Aref, the former spiritual leader of a Central Avenue mosque and the investigation’s primary target, was acquitted on 20 of the 30 counts he faced. Still, he was convicted of key charges that included money laundering and conspiracy to support terrorism.

The acquittal on 20 counts fueled the unrest surrounding the case because it meant the jury believed Aref had not realized he was involved in a terror-related money scheme until nearly 10 months after the sting began. Kindlon said even that finding was flawed, because Aref never understood the informant’s code word of “chaudry” meant “missile.”

To counter that claim, the government showed jurors a notebook of Aref, who taught himself English, in which he jotted down various translations of words. One such entry stated “rocet = missile.”

Hossain, a pizza shop owner who arrived in the United States more than 20 years ago aboard a cargo ship, was found guilty on all 27 counts he faced, including conspiracy to support terrorism. Hossain and Aref co-founded their Central Avenue mosque, Masjid as Salam.

The case was launched in July 2003, after Aref’s name and Albany address were recovered from debris or notebooks in three suspected terrorist encampments during the early stages of the Iraq war.

But Kindlon and the American Civil Liberties Union, citing reports in the New York Times in 2005 and 2006, said the origin of the government’s decision to target Aref may have been a result of a controversial warrantless wiretapping program that has been a subject of national debate and court challenges.

The government has never confirmed whether they secretly monitored Aref’s telephone calls or e-mails. The Justice Department’s responses to those accusations were filed under seal.

The FBI began their sting by sending an undercover informant, who posed as a wealthy importer, into Hossain’s financially strapped pizza shop to become his friend. The informant bought Hossain’s children toys and boasted he had more money than he needed and could help.

It was all a ruse to get to Aref. FBI officials told the Times Union after the trial they believed Aref was highly intelligent and would be easily spooked if the informant had approached him directly or shown him the missile.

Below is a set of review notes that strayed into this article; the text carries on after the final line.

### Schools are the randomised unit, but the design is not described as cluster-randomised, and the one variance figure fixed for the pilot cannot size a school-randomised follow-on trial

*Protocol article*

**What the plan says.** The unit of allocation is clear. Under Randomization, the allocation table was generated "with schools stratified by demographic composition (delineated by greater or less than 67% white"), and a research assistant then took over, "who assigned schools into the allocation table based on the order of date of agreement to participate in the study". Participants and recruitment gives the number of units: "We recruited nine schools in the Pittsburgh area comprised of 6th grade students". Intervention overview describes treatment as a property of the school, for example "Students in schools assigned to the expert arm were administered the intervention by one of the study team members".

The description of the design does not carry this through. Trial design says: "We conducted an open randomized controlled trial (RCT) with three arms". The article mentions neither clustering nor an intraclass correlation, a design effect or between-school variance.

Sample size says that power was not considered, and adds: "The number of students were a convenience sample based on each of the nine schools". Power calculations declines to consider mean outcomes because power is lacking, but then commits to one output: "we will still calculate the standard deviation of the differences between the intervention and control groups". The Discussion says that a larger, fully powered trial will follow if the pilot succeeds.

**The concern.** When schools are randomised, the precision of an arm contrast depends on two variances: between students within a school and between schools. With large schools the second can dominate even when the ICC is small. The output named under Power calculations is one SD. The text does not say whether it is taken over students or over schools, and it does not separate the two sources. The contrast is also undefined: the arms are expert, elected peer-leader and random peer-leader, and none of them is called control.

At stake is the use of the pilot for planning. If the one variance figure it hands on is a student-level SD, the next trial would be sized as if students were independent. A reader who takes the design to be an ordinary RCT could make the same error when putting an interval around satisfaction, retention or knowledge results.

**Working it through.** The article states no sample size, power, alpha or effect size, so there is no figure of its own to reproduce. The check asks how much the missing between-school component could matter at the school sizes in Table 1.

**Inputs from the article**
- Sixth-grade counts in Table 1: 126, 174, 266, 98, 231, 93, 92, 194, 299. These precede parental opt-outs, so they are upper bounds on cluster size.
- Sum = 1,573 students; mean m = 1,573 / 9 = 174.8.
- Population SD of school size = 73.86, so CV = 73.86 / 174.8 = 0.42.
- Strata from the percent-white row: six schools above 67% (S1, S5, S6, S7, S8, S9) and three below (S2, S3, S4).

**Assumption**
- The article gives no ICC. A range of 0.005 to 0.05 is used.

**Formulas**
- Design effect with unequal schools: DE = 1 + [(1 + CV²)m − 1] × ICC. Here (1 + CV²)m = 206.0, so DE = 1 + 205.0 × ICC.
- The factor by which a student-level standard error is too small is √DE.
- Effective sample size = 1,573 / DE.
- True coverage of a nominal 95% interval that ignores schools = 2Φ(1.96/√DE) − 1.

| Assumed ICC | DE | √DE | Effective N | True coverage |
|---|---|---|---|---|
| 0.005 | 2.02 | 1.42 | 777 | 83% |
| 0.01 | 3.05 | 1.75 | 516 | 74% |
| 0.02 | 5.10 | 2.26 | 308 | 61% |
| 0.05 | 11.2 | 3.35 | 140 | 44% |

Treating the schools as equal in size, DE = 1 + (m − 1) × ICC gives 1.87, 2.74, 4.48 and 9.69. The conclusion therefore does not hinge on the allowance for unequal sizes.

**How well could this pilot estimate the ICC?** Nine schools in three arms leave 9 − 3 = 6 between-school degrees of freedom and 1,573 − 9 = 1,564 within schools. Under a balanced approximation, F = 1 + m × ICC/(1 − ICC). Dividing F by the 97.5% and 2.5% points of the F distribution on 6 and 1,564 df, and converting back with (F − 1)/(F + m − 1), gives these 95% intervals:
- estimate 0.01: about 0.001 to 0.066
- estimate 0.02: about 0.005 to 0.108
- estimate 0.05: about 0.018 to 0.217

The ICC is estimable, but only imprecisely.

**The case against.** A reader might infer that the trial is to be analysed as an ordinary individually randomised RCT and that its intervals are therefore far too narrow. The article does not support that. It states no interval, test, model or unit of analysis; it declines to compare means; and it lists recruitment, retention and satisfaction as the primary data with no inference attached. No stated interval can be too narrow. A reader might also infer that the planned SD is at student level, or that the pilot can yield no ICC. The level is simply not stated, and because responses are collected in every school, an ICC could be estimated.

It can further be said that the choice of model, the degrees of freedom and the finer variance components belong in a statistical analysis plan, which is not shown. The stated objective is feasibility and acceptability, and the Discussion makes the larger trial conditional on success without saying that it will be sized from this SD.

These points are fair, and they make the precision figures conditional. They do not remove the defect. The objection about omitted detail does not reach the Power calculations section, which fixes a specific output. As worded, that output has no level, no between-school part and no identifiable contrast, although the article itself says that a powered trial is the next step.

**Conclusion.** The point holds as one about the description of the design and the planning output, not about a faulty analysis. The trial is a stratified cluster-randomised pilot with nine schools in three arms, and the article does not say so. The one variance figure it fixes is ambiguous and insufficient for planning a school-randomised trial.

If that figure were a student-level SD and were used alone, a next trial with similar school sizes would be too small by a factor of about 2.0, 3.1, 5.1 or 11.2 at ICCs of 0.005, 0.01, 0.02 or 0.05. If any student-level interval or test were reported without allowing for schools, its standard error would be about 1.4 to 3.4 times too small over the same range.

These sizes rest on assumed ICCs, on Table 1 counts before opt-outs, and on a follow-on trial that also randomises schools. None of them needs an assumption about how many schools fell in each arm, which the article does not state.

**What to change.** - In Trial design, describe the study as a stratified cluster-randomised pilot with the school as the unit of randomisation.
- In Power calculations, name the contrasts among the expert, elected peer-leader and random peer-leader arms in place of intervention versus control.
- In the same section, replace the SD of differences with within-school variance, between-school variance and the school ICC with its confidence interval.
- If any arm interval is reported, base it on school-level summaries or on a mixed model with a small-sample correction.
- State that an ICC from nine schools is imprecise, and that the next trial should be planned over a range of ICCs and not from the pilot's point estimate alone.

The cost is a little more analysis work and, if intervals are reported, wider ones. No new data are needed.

The informant offered to loan money to Hossain. The pizza maker suggested Aref, his mosque’s imam, be enlisted to witness their transactions. That was what the FBI gambled would happen because of a centuries-old tradition in which Muslims routinely rely on one another for loans, with their imams serving as a witness.

Over several months, the legitimate loan was transformed into an illicit money laundering scheme as the informant slowly disclosed in broken English and a mix of Arabic how he imported missiles and sold them to terrorists, according to prosecutors.

Luibrand contends Hossain never connected his loan with the informant’s scheme. At one point, the informant told Hossain: “I am not doing anything wrong nor am I breaking any law,” according to an FBI tape recording.

A critical part of the sting, which no attorney in the case ever pointed out to the jury, was that Aref was never shown the missile launcher. Early in the sting, the informant had pulled out the dangerous-looking weapon and set it atop his shoulder in his office as Hossain appeared to look at the weapon in shock, questioning whether it was legal.

Photos of that ominous scene were shown to the jury and broadcast on news outlets across the nation following the arrests, fueling little sympathy for Hossain and Aref at a time when the nation was still reeling from the 9/11 attacks and embroiled in the early stages of the Iraq War.

Pericak, the lead prosecutor, declined to comment, and said he would do his talking in the courtroom.

In an aside to the evidence, Kindlon has challenged whether the National Security Agency illegally wiretapped Aref. Information about the FBI’s use of wiretaps never disclosed to the defense attorneys and Justice Department lawyers were allowed to file their motions on that issue under seal.

The New York Civil Liberties Union and the American Civil Liberties Union, both of which have filed briefs on the matter, said the appellate court may use this case to address the legality of the controversial NSA spying program.

Luibrand and Kindlon both said that while those issues are of great importance, their primary interest is to their clients.

“There are some far-reaching ramifications attached to this case,” Luibrand said. “But, what we care about is Mr. Hossain’s return home, and doing the work needed on Monday to reach that objective.”

Brendan J. Lyons can be reached at 454-5547 or by e-mail at blyons@timesunion.com.


For more information about the case see “From Sting to Frame-Up: The Case of Yassin Aref,” by Steve Downs, one of the lawyers for Yassin Aref.